Education, Assortative Mating, and Inequality
I am going to combine comments on two papers cited by Tyler Cowen. First, he cites a paper on inequality and mobility. It argues that skill differentials are widening, and that parental education seems to be increasingly important. (Note that Peter Orszag has pointed to research suggesting inequality in longevity shows a similar pattern.)
Second, Tyler points to a paper on how firms learn worker quality. The significance of the paper is that firms can learn worker quality quickly by observing workers on the job. This implies that Bryan’s favorite hypothesis, which is that firms use education as a signal for worker quality, lacks a rational basis.
In my view education is mainly about indoctrination to give you more productive habits. So yes it is learning, but not in the way they might have told you, and that is why it so often does not feel like learning.
Both of these papers support my pet theory of everything, which is that the value of college is in assortative mating. Consider the power of this theory.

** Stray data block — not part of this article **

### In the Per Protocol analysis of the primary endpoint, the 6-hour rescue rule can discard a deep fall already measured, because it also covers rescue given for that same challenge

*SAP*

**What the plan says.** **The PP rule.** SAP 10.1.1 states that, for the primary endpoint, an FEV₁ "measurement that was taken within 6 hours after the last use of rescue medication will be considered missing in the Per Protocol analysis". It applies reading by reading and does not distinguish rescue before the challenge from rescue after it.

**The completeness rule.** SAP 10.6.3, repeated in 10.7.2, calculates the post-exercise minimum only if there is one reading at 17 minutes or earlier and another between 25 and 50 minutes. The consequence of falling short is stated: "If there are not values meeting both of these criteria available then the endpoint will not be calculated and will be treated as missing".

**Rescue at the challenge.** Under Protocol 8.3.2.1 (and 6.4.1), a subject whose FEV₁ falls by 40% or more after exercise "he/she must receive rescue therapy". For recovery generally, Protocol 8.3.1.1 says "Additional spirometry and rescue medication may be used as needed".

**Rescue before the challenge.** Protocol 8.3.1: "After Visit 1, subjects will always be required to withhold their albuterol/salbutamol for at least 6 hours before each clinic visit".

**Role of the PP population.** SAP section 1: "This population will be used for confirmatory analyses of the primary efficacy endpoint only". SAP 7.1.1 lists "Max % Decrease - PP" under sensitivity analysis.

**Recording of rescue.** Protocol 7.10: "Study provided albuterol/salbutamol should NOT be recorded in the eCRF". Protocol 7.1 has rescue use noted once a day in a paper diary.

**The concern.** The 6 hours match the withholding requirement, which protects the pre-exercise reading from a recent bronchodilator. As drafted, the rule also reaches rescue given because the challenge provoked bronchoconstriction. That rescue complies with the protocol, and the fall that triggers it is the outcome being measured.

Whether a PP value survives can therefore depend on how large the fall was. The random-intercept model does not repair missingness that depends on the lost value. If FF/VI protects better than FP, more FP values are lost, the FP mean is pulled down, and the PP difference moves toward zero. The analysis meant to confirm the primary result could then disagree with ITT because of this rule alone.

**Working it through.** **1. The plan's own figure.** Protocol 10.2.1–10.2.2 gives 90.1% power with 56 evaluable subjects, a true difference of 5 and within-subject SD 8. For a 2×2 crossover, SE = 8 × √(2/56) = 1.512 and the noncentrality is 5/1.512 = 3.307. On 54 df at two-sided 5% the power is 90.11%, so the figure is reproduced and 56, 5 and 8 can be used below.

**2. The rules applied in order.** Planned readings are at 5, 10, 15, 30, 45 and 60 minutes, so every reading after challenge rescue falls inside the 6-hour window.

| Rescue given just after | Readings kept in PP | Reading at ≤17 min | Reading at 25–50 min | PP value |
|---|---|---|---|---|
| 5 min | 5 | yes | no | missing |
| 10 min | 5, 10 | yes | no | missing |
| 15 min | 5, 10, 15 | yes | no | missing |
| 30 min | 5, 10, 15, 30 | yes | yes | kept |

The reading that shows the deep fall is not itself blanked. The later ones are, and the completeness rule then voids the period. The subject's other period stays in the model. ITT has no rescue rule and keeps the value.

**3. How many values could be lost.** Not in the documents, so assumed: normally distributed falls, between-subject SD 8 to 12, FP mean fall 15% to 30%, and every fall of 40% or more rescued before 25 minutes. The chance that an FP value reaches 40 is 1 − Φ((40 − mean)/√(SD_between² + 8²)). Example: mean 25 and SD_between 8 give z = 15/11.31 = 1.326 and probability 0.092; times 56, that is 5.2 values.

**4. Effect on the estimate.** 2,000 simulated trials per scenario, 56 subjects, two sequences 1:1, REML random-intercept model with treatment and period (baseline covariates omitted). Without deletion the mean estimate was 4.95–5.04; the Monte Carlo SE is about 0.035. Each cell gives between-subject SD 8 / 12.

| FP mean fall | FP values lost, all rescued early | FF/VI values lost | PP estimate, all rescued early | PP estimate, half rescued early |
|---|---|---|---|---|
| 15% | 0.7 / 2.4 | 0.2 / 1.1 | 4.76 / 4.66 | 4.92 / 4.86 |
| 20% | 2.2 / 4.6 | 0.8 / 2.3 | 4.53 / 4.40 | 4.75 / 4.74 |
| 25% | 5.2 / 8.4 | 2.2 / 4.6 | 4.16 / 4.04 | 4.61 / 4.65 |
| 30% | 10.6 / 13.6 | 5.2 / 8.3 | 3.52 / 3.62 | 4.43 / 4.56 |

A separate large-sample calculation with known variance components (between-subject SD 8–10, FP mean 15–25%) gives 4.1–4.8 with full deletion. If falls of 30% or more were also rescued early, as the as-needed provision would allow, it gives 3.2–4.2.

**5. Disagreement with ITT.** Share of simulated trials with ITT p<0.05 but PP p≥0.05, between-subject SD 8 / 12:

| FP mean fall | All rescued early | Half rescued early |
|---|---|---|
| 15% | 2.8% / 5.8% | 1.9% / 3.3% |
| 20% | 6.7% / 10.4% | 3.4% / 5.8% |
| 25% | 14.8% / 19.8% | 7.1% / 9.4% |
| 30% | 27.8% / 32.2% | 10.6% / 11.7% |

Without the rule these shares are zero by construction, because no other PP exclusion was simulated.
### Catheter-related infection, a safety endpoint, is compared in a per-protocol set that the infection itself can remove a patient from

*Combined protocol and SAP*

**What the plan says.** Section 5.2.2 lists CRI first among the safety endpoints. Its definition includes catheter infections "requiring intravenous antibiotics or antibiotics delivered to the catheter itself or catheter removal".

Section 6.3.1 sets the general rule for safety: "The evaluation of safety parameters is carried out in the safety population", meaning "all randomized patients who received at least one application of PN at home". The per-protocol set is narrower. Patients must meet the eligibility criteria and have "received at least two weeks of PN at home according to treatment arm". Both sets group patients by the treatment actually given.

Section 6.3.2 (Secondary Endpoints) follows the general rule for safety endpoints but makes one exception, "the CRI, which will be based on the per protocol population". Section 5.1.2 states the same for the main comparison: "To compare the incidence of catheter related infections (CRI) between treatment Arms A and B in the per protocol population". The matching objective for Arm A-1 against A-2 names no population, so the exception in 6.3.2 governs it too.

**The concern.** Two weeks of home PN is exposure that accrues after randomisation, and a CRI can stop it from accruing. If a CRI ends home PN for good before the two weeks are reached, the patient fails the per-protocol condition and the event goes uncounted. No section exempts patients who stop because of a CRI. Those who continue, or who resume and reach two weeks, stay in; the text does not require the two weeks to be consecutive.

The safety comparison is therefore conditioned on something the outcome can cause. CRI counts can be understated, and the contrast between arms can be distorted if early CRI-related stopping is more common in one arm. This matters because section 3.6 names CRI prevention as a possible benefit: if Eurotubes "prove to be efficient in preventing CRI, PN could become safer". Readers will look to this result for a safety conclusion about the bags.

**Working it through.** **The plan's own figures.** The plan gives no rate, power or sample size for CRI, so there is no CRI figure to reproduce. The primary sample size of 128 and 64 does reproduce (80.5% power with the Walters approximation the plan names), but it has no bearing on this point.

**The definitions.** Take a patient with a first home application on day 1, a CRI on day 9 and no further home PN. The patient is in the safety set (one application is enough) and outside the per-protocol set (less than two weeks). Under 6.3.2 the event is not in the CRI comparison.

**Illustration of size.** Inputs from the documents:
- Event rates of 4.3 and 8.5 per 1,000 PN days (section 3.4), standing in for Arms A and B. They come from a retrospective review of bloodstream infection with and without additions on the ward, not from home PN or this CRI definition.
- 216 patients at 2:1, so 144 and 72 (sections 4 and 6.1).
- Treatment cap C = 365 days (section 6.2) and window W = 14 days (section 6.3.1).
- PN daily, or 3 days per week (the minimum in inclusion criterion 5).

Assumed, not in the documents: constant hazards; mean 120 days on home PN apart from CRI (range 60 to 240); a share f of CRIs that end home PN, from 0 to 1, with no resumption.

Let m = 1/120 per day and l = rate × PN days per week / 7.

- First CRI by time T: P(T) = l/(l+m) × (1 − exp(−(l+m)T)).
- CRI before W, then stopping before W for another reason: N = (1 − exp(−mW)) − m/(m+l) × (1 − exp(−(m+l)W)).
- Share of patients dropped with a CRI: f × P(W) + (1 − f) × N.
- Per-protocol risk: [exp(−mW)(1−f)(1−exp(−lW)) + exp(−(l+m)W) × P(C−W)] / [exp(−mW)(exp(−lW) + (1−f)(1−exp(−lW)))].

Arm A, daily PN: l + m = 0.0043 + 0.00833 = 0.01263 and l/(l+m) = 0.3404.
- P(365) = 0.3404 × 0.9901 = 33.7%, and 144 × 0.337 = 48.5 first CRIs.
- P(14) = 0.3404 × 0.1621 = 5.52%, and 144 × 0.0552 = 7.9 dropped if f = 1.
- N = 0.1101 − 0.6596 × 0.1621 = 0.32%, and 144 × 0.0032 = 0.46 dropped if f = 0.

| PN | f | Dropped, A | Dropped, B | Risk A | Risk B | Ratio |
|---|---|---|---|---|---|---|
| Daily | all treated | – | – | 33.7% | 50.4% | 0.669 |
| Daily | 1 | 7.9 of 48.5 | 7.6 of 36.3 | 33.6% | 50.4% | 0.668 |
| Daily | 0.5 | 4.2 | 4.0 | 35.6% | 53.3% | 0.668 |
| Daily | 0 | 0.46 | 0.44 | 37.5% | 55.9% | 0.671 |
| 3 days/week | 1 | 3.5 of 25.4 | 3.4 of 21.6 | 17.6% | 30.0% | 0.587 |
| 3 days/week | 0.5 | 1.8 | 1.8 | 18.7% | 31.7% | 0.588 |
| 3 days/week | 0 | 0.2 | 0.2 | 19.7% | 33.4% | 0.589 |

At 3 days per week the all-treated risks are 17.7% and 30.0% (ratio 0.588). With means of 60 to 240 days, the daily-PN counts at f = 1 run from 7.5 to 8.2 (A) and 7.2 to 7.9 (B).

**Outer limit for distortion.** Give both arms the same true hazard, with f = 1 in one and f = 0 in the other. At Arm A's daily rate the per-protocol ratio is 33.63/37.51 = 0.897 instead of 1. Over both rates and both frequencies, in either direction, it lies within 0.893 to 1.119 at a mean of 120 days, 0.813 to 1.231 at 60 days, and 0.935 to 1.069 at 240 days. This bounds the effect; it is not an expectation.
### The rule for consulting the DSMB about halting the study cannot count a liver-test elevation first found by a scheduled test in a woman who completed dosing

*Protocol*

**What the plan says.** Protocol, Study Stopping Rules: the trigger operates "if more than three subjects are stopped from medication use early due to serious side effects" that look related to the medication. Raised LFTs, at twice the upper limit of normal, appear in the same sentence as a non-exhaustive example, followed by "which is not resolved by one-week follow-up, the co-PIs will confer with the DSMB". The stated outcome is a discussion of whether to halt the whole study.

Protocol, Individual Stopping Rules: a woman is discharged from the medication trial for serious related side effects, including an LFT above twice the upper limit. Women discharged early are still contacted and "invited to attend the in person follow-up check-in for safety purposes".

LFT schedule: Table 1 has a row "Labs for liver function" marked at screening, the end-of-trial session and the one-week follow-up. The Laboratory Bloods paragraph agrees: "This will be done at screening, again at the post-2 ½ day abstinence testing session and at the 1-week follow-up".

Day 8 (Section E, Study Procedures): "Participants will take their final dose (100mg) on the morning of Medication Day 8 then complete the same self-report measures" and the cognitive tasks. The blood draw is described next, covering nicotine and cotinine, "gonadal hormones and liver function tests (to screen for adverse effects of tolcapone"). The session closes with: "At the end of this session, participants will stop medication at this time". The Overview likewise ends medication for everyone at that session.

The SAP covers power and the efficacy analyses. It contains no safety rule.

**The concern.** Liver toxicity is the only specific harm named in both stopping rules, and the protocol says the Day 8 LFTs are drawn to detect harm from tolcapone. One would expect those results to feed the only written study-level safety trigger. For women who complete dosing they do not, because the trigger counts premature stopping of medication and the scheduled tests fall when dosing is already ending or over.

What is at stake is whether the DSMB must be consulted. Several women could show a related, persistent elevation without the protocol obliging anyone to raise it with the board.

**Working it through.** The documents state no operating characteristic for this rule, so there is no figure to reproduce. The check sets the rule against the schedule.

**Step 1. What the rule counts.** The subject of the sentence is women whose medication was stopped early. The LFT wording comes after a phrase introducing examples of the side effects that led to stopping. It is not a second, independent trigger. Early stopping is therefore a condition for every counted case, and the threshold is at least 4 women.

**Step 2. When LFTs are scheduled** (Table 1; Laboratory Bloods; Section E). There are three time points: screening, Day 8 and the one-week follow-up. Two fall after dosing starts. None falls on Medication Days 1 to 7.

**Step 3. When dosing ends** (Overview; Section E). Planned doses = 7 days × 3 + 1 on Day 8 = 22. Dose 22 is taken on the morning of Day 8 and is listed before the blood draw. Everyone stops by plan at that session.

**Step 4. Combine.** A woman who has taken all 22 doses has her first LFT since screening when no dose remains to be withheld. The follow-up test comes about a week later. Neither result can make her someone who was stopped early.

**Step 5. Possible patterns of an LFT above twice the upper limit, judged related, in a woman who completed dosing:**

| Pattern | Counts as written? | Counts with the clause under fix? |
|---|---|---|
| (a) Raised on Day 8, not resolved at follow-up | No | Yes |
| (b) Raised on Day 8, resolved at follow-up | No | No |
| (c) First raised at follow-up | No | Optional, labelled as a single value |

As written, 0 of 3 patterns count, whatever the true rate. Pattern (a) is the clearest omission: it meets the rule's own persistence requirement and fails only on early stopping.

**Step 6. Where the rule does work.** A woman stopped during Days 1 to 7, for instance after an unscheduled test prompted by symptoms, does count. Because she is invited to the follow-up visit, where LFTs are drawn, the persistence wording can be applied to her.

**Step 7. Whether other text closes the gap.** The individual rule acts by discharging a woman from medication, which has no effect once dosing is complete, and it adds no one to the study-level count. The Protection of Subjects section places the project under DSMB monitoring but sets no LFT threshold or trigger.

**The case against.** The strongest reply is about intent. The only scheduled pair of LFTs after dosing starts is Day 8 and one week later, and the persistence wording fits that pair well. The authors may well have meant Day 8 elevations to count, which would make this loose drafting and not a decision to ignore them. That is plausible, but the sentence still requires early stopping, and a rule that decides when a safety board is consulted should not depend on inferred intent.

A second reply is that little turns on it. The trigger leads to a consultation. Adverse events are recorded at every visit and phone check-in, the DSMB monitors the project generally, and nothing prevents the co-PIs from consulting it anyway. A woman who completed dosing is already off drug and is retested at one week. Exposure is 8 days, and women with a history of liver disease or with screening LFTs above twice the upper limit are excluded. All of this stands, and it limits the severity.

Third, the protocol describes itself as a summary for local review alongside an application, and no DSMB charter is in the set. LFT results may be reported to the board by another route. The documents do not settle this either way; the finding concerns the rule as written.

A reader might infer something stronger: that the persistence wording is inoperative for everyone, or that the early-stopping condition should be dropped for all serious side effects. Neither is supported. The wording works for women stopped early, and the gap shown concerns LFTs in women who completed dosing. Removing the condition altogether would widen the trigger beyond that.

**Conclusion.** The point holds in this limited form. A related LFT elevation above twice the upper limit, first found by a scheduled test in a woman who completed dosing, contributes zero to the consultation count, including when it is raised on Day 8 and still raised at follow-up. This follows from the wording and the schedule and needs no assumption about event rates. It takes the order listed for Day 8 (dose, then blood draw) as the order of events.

1. It explains rising tuition costs. If your goal as a parent is to put your child in a milieu of affluent children, then a school with higher tuition may be more attractive to you. The demand curve will not be elastic–it may even be upward-sloping.
2. It explains rising inequality. Fifty years ago, well-educated men might have chosen wives for their ability to cook and clean. Now, they are looking for well-educated women, who in turn are looking for well-educated men. These matches serve to raise inequality by themselves. But they also increase the inequality in subsequent generations, by decreasing the share of children that come from combinations of high-SES and low-SES parents (SES = Socioeconomic Status). Instead, you see more families where both parents come from the same end of the SES spectrum.
3. It explains why education is highly correlated with income, even though the skill-value-added of college education appears to be low. Going to college increases your chances of landing a high-income spouse. That raises your income, even if your skills do not go up. Moreover, going to college is highly correlated with having affluent and intelligent parents, which in turn means that young people who go to college will themselves tend to be intelligent and start out with some financial flexibility to invest in their human capital in other ways (by traveling abroad, for example). So there will be a correlation between college and income, even if there is not much causation.